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Circuit Court of Appeals, Second Circuit.
C. C. Daniels, of New York City (Lelia Russell, Carson & Petteway, of Miami, Fla., of counsel), for appellant.7
Max D. Steuer, of New York City, for respondent.8
Before MANTON, L. HAND, and SWAN, Circuit Judges.9
This appeal is from a judgment entered dismissing the complaint on motion before trial. The action is on a judgment entered by default in a Florida state court, a jury having assessed the damages. The recovery there was for money loaned, money advanced for appellee, and for seduction under promise of marriage.11
Appellee's answer pleads facts supporting his claim that he was fraudulently enticed into the Florida jurisdiction, appellant's state of residence, for the sole purpose of service of process. A motion by the plaintiff-appellant to strike out this defense and for summary judgment, pursuant to rule 113 of the New York Rules of Civil Practice,  was denied. For the purpose of such a motion, the facts alleged in the answer are deemed to be true. Rules 109, 112. Affidavits were submitted in support of and in opposition to these motions, and thereupon appellee moved to dismiss the complaint. The motion was granted.12
Appellant and appellee were both married, but before this suit appellant's husband died. They had known each other for some years and had engaged in meretricious relations.13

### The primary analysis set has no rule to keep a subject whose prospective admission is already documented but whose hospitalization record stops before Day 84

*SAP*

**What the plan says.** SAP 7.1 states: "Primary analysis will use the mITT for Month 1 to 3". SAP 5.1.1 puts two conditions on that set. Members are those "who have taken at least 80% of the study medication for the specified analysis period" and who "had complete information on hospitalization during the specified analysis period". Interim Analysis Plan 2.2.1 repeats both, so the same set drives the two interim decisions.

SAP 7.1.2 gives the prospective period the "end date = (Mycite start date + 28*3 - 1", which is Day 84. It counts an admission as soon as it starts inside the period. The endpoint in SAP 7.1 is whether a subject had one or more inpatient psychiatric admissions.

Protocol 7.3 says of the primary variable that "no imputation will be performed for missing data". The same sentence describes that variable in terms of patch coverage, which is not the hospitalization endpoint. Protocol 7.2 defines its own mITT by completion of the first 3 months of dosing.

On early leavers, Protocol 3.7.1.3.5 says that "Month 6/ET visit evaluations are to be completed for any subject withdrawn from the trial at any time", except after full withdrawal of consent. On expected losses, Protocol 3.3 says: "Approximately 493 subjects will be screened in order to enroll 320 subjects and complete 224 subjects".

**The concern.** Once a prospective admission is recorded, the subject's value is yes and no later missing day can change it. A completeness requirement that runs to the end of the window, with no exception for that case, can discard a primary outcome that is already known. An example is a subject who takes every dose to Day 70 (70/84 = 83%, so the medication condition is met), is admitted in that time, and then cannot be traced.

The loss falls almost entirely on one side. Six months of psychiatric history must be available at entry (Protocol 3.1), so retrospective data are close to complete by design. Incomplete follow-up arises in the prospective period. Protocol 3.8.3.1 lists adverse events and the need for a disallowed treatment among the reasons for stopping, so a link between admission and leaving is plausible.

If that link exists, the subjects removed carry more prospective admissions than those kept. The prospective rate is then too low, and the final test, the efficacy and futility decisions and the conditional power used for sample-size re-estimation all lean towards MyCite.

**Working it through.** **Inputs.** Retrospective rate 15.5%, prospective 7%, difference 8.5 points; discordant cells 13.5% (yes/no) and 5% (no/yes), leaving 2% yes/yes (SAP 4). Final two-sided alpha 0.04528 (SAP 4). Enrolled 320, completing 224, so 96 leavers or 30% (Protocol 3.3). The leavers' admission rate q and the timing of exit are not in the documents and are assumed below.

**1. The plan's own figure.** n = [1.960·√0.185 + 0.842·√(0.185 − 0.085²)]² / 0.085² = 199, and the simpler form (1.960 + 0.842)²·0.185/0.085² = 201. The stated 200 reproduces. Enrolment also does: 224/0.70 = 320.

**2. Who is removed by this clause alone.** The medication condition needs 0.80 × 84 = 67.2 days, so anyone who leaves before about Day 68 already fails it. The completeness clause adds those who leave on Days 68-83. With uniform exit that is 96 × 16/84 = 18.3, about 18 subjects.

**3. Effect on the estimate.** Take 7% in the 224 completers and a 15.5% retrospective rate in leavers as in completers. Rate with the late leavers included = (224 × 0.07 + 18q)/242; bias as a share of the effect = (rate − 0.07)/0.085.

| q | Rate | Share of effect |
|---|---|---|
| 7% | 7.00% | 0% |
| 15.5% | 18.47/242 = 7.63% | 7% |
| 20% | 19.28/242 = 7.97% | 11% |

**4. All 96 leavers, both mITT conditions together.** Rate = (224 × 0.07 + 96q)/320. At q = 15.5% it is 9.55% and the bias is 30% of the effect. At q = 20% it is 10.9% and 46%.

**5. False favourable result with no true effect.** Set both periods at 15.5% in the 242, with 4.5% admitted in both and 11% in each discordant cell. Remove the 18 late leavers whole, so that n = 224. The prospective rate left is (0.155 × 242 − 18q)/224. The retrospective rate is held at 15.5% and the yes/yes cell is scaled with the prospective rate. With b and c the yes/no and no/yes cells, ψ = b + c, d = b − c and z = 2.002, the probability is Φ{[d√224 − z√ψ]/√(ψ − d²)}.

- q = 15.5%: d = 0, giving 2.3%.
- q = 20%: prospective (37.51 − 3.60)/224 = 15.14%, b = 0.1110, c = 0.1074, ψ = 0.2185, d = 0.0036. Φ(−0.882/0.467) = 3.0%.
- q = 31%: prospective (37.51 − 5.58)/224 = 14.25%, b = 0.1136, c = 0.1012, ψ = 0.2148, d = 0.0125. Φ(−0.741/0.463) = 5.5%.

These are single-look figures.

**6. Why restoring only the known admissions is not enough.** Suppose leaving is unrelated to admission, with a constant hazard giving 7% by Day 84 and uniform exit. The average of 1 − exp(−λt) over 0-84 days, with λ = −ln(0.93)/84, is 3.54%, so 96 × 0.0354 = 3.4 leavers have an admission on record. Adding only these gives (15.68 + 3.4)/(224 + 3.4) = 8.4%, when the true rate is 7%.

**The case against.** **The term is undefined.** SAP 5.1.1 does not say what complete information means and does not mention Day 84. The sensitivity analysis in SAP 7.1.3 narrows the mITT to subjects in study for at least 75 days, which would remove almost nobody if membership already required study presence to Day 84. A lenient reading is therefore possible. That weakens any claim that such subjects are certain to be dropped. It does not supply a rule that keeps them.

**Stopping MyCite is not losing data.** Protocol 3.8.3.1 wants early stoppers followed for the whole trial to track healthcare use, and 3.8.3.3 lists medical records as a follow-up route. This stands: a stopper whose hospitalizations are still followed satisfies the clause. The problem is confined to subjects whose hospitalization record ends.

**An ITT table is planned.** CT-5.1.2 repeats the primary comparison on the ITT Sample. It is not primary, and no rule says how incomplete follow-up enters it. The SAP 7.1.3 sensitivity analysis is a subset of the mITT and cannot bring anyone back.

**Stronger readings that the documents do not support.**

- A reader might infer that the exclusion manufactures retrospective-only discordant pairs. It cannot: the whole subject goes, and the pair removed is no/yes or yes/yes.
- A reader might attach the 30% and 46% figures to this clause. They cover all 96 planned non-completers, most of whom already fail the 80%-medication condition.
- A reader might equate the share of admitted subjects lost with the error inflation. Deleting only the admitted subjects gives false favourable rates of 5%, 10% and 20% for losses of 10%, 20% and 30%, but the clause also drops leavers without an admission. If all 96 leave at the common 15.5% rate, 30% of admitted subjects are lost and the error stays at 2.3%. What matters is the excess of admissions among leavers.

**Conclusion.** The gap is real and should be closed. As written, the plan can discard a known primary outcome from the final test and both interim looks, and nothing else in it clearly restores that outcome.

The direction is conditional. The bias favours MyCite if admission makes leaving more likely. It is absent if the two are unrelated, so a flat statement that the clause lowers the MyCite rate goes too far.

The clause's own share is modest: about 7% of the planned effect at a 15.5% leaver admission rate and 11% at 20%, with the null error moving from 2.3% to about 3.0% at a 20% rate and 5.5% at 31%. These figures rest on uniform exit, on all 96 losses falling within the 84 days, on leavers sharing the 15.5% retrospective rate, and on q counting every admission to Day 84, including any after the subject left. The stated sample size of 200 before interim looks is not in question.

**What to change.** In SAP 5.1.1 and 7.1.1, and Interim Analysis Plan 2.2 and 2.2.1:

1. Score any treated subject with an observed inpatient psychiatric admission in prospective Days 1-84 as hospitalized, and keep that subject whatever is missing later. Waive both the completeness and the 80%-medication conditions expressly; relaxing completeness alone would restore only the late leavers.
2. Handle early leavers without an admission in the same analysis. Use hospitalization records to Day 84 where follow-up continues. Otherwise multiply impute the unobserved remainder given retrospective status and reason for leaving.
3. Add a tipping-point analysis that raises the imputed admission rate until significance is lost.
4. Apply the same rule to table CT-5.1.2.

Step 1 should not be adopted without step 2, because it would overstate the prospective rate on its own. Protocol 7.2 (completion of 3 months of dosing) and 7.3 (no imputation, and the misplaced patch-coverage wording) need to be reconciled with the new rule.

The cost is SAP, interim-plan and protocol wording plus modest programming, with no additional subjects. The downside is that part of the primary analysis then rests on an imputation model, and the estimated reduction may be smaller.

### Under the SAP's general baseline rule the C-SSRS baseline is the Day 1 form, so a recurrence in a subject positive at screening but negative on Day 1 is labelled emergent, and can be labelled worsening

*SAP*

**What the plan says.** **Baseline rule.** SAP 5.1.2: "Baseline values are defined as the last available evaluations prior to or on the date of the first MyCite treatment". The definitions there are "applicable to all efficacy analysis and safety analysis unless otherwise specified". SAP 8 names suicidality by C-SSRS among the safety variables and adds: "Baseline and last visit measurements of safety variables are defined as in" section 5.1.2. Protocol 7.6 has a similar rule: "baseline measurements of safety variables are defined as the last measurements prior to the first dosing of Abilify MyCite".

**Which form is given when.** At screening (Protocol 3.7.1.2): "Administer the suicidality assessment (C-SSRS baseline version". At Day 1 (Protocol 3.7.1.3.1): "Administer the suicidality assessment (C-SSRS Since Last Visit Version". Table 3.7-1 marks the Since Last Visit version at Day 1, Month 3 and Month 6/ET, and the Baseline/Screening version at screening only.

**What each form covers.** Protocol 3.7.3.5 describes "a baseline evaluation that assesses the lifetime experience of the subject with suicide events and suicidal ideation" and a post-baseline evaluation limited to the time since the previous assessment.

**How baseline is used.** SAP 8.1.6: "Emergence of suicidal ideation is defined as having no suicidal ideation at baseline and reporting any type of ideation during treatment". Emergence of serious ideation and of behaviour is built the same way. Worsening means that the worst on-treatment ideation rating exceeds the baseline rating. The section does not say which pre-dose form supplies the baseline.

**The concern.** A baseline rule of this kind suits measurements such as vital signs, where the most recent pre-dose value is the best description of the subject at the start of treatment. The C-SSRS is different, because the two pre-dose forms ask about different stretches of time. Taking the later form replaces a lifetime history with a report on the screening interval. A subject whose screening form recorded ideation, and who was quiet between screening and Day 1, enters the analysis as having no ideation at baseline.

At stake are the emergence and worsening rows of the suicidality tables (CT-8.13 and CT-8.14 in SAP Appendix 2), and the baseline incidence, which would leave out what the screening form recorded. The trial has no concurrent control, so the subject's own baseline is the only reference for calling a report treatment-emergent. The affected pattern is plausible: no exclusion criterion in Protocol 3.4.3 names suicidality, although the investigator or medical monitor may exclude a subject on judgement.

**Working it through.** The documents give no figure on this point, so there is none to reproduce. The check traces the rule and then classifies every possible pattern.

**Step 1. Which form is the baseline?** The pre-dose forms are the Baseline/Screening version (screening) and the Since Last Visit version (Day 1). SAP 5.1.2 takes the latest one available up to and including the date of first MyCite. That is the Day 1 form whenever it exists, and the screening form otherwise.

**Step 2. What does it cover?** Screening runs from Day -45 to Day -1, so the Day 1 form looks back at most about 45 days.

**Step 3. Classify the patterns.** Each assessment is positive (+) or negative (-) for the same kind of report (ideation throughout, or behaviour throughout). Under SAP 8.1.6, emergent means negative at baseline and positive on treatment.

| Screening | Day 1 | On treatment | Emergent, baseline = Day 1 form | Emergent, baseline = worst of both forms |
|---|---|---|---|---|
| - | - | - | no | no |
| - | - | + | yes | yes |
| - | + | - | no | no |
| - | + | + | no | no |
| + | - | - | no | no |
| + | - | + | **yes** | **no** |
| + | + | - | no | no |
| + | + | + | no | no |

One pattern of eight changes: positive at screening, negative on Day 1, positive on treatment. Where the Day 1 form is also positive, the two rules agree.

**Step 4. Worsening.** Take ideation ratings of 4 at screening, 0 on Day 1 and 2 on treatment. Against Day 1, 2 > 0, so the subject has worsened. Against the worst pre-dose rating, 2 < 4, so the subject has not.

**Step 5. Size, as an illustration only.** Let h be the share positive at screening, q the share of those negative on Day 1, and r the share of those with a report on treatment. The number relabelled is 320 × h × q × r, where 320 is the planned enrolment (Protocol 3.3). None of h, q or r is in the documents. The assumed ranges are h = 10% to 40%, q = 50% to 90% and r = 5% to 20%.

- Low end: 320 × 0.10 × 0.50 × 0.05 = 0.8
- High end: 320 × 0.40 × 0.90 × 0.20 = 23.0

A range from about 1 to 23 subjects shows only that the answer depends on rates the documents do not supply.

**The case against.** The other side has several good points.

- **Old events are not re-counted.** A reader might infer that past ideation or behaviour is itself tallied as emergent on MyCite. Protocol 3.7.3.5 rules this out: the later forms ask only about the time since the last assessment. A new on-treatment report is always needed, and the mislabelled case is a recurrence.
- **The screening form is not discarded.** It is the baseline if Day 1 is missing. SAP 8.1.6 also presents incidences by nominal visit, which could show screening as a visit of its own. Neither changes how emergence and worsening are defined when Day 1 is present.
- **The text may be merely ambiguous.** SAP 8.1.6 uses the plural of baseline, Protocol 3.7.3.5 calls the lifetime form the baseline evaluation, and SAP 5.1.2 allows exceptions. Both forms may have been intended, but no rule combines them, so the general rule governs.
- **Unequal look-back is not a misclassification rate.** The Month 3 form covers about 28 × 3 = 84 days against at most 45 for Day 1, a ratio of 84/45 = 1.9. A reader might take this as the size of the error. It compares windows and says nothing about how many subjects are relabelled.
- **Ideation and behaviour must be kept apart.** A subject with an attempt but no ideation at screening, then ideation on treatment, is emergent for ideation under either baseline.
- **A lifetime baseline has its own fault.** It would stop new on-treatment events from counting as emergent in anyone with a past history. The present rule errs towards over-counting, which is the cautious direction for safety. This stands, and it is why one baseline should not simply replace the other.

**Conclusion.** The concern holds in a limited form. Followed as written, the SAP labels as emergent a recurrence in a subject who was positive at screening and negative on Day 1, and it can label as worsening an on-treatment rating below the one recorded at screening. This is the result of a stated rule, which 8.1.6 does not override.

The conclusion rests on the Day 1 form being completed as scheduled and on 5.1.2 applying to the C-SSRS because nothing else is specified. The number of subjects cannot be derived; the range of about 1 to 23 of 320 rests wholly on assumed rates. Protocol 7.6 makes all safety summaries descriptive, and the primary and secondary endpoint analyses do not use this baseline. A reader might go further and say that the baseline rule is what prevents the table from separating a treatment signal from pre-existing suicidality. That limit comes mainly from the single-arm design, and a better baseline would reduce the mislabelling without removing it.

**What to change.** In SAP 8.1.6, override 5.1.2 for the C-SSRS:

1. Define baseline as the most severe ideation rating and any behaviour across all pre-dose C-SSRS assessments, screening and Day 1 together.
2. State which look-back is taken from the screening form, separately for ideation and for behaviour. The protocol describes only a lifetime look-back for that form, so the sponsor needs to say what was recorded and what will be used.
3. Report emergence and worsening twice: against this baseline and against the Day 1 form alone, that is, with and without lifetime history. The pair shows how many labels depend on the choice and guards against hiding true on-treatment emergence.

The affidavits submitted by the appellee deemed to be true for the purpose of testing the alleged error of dismissing the complaint established that he was a resident of New York and never lived in Florida. On October 25, 1935, while appellee was in Salt Lake City, Utah, he received a telegram from the appellant, which read: "Account illness home planning leaving. Please come on way back. Must see you." Upon appellee's return to New York he received a letter from appellant stating that her mother was dying in Ireland; that she was leaving the United States for good to go to her mother; that she could not go without seeing the appellee once more; and that she wanted to discuss her affairs with him before she left. Shortly after the receipt of this letter, they spoke to each other on the telephone, whereupon the appellant repeated, in a hysterical and distressed voice, the substance of her letter. Appellee promised to go to Florida in a week or ten days and agreed to notify her when he would arrive. This he did, but before leaving New York by plane he received a letter couched in endearing terms and expressing love and affection for him, as well as her delight at his coming. Before leaving New York, appellee telegraphed appellant, suggesting arrangements for their accommodations together while in Miami, Fla. She telegraphed him at a hotel in Washington, D. C., where he was to stop en route, advising him that the arrangements requested had been made. Appellee arrived at 6 o'clock in the morning at the Miami Airport and saw the appellant standing with her sister some 75 feet distant. He was met by a deputy sheriff who, upon identifying appellee, served him with process in a suit for $500,000. A photographer was present who attempted to take his picture. Thereupon a stranger introduced himself and offered to take appellee to his home, stating that he knew a lawyer who was acquainted with the appellant's attorney. The attorney whom appellee was advised to consult came to the stranger's home and seemed to know about the case. The attorney invited appellee to his office, and upon his arrival he found one of the lawyers for the appellant there. Appellee did not retain the Florida attorney to represent him. He returned to New York by plane that evening and consulted his New York counsel, who advised him to ignore the summons served in Florida. He did so, and judgment was entered by default. Within a few days after the service of process, the appellant came to New York and sought an interview with the appellee. It resulted in their meeting at the home of the appellee's attorney. She was accompanied by her Florida counsel.14